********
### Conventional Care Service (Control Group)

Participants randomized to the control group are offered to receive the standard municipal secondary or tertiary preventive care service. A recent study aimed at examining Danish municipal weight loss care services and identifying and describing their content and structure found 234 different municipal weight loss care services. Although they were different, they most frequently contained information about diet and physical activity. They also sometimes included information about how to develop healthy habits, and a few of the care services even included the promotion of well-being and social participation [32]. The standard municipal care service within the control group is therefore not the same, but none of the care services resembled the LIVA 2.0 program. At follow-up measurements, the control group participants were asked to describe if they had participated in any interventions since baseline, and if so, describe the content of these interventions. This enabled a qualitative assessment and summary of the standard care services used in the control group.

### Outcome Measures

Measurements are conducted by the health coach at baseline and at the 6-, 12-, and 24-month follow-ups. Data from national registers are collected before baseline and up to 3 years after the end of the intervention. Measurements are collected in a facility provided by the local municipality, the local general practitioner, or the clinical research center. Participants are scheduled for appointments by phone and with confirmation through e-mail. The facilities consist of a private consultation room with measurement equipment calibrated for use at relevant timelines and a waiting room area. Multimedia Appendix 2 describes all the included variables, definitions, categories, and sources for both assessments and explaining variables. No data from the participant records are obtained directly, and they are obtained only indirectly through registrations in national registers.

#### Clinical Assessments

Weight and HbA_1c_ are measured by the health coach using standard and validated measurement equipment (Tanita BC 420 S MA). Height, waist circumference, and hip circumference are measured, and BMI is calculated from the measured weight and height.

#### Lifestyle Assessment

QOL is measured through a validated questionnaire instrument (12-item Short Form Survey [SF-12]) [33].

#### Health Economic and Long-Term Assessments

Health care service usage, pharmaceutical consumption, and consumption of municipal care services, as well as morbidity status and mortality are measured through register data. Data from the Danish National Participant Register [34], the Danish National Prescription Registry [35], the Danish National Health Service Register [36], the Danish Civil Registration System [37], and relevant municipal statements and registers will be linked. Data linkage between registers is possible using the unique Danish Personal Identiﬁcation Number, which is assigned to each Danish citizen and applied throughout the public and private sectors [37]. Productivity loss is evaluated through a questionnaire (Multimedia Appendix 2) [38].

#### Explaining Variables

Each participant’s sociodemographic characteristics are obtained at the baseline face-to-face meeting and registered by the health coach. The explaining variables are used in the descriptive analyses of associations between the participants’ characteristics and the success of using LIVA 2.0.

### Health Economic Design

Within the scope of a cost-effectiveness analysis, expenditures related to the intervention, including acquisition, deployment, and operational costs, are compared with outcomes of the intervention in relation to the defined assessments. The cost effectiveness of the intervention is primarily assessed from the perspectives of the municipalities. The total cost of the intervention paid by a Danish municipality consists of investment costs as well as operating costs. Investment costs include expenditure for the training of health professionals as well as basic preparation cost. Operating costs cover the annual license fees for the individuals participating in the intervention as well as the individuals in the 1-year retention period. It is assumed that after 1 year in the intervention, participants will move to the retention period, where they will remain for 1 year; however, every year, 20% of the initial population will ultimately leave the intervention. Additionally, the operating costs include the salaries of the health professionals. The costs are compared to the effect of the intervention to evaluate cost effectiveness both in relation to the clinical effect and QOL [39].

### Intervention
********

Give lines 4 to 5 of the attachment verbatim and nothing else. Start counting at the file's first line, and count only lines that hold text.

Measurements are conducted by the health coach at baseline and at the 6-, 12-, and 24-month follow-ups. Data from national registers are collected before baseline and up to 3 years after the end of the intervention. Measurements are collected in a facility provided by the local municipality, the local general practitioner, or the clinical research center. Participants are scheduled for appointments by phone and with confirmation through e-mail. The facilities consist of a private consultation room with measurement equipment calibrated for use at relevant timelines and a waiting room area. Multimedia Appendix 2 describes all the included variables, definitions, categories, and sources for both assessments and explaining variables. No data from the participant records are obtained directly, and they are obtained only indirectly through registrations in national registers.

#### Clinical Assessments